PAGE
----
He notes that according to Jewish tradition, Adam and Eve were vegan. In fact, humans were vegan until after the flood of Noah when God gave them permission to eat meat…with restrictions. It was forbidden to rip the limb from a living animal or to eat blood (
“According to Rabbi Avraham Yitzhak HaKohen Kook, the first Chief Rabbi of pre-state Israel, this permission was a temporary concession born out of humanity’s spiritual and moral decline (which is why there was a flood in the first place),” Rabbi Gersh wrote. “God was concerned that the desire to eat meat might become so overpowering that it would lead to humans killing other humans for food if they weren’t permitted to kill animals for food.”
“Rabbi Kook also believed that one day we will return to the original diet that God gave humanity, writing of a time that all people will have the understanding that one should not take the life of any living, sentient being out of necessity or craving.”
Rabbi Gersh noted that additional prohibitions were placed on the Jews at Sinai, restricting them to eating herbivores. He describes the Halachot (Rabbinic laws) concerning the consumption of meat as being “mindful and respectful to the inherent value of the life of the animal”.
“The way I see it, these ancient Jewish laws serve to infuse some of the idealism of the Adam and Eve diet into the Human Diet 2.0,” Rabbi Gersh wrote. “To train us to be aware and sensitive to the taking of another life to sustain one’s own. To instill in the consumers of animals a sense of mindfulness and appreciation.”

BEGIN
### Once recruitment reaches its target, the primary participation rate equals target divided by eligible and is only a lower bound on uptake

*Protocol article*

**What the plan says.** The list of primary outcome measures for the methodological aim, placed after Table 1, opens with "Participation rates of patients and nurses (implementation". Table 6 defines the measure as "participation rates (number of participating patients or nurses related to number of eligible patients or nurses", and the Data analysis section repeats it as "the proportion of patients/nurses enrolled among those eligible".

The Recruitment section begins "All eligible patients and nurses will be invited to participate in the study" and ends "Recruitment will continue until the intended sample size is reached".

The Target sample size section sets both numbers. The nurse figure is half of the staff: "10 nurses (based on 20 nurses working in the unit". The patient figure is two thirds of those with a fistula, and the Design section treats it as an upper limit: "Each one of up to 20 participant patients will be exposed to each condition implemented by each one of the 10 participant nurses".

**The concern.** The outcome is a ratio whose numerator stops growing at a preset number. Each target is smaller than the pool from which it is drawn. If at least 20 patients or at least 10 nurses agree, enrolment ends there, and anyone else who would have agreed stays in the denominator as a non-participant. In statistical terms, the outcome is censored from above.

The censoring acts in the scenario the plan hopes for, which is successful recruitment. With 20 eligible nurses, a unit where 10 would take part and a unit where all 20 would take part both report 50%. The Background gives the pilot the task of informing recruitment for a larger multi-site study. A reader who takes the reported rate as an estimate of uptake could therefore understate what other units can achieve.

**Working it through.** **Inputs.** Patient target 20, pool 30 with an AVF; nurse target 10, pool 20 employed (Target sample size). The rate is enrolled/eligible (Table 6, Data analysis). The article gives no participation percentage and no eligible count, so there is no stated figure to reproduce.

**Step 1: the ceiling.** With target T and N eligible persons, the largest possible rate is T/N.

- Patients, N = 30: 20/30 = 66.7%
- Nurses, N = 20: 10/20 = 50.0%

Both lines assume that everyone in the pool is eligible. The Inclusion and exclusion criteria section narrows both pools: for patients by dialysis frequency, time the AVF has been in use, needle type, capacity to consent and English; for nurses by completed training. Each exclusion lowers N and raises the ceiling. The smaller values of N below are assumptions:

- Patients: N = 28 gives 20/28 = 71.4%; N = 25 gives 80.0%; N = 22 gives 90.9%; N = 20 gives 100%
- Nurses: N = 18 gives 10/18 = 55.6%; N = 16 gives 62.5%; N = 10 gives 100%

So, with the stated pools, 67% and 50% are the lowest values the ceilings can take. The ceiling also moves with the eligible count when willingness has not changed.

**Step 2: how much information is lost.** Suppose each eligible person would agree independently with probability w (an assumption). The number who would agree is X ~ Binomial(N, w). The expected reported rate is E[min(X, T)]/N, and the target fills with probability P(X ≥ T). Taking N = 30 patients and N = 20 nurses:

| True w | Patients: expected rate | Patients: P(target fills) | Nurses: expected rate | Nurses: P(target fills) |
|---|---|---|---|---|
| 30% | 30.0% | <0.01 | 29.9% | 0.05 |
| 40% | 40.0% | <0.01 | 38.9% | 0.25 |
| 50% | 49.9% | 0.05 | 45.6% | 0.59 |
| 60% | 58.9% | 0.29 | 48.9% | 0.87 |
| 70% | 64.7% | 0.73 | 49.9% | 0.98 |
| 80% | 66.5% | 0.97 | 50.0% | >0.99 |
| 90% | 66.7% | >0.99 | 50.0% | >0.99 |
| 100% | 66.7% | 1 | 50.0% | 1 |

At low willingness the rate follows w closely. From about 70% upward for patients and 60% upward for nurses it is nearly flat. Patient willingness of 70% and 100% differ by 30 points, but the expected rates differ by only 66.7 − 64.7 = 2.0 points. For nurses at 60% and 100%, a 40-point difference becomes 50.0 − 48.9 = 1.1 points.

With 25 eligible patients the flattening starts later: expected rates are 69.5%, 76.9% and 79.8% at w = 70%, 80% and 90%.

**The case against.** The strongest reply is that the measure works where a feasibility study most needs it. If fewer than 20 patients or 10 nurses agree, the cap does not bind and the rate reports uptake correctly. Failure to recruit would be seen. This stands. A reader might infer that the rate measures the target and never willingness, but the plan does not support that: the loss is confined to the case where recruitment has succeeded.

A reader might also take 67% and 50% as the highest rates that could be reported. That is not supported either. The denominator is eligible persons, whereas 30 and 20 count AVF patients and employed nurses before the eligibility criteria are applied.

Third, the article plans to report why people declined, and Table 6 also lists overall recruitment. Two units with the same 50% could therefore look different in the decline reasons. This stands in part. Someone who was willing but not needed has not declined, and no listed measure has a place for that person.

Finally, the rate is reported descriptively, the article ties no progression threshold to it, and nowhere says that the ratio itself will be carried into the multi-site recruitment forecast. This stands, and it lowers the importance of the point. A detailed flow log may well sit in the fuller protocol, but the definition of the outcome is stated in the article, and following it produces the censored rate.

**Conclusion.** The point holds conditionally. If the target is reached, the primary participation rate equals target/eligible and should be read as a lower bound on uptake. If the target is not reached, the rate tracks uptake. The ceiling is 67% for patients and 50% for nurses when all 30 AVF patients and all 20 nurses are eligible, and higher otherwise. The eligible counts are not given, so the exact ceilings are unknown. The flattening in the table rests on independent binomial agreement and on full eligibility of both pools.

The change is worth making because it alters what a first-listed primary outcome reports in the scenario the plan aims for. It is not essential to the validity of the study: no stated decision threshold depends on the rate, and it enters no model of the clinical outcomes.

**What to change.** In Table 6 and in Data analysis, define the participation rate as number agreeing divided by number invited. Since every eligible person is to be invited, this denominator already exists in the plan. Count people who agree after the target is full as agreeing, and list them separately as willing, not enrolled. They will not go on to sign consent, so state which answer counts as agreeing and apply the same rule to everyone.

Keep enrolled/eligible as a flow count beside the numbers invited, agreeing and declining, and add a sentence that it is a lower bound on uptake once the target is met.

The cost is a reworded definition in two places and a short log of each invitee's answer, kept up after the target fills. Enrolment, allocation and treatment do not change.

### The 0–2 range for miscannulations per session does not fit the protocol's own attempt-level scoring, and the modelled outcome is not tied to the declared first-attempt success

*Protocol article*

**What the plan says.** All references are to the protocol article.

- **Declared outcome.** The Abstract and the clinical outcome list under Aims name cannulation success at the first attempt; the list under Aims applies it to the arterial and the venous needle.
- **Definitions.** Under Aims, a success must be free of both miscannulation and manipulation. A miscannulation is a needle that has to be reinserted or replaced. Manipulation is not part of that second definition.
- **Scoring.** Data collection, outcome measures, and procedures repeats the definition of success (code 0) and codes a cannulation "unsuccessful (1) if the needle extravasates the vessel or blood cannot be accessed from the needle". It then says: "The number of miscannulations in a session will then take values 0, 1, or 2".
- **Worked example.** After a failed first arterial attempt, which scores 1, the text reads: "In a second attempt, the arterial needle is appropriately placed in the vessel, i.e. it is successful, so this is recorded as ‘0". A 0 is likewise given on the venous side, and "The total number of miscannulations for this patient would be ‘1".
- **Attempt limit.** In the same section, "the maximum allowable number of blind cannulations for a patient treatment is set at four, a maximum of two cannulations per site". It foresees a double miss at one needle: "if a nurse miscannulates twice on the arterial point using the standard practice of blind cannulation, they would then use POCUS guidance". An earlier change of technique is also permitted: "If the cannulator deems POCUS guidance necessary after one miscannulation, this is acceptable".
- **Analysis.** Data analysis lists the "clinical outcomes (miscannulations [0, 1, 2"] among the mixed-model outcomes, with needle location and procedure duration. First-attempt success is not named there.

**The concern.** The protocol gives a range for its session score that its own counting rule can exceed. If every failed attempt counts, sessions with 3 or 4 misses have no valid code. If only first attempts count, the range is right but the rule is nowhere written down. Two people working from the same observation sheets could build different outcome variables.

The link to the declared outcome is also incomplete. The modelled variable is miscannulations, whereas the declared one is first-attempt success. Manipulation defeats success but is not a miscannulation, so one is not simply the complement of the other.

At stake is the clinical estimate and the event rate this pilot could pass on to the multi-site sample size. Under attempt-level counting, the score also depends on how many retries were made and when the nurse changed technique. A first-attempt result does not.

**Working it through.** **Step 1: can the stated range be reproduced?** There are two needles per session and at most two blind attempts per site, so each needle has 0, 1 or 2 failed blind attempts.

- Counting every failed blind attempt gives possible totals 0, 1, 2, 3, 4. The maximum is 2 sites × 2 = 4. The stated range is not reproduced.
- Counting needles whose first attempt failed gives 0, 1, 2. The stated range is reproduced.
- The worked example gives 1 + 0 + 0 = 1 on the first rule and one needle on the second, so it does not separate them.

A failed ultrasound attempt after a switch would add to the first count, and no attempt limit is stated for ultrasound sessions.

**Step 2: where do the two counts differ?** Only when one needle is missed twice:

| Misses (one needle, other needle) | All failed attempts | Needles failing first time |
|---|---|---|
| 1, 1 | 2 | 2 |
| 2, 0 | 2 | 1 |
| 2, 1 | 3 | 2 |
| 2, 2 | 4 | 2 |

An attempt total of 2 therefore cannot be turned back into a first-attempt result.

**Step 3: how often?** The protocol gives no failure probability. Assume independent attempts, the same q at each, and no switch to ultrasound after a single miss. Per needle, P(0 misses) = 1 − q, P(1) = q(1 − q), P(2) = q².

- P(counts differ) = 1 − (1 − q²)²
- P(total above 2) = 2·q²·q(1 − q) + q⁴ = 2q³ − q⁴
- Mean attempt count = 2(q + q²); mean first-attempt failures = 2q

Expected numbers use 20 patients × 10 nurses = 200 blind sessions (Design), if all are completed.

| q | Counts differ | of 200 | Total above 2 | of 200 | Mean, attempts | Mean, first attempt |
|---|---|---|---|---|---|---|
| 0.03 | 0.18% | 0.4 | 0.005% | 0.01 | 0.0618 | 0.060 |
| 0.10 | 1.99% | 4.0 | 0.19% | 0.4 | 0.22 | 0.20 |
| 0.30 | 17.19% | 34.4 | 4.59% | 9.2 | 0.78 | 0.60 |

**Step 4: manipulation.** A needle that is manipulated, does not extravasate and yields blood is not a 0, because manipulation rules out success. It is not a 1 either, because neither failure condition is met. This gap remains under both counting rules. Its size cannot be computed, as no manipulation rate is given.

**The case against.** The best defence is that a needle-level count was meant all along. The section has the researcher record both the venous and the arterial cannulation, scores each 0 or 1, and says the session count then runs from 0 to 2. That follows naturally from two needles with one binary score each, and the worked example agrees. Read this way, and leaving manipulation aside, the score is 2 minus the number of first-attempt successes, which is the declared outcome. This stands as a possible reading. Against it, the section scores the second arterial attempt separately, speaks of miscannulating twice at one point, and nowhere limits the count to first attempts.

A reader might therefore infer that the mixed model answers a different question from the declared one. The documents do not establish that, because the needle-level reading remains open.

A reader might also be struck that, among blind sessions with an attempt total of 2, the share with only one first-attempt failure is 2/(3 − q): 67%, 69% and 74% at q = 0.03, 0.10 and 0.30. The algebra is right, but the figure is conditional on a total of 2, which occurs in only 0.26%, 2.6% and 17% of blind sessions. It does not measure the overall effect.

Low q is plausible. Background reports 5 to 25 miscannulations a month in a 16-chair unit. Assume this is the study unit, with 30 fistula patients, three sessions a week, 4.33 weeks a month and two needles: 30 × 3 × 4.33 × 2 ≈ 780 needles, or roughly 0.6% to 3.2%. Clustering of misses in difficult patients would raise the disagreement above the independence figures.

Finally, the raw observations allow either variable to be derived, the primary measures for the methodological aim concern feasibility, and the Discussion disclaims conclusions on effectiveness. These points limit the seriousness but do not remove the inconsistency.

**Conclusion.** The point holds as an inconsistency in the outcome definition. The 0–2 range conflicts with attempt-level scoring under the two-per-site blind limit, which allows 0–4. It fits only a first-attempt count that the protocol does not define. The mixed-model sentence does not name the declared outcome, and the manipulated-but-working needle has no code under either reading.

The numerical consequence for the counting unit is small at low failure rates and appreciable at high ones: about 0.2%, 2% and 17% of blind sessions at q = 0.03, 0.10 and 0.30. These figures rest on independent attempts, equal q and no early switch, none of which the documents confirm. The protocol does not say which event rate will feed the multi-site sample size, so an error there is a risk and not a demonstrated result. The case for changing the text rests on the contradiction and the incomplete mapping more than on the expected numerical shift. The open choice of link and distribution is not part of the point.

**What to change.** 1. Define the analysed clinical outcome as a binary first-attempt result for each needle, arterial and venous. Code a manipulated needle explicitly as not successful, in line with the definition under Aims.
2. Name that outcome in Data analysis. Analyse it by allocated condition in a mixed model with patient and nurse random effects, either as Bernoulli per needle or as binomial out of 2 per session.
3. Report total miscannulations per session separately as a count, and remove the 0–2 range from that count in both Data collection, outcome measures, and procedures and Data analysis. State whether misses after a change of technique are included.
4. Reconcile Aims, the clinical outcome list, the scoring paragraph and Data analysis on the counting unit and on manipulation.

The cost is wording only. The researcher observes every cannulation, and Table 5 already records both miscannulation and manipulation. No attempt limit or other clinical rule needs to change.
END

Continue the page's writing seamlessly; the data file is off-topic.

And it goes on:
“While I am proud that the Jewish tradition contains these above-mentioned laws and values, it seems that they can only be fully applied in a world that existed before industrialization and globalization. A world based more on local economies, before family farms became factory farms, when the distance from farm to table could often be measured in steps.”
Rabbi Gersh emphasized that he did not believe that eating meat is fully acceptable under Jewish law.
“The conditions of factory farms, the horrible ways that animals are treated, and the environmental degradation that is caused by the meat, dairy and egg industries, has created a different reaity,.” Rabbi Gersh said. “Eating animals from these industries is not in line with Jewish laws and values, and almost all of the meat, dairy and eggs that people eat today comes from these industries.”
“We’re living in a world that is completely different than it has been for the past thousands of years, and we need to apply our ancient laws and values accordingly,” Rabbi Gersh said. “The time has come to take on the original vegan diet which, as Rav Kook states, humanity is destined to return to.”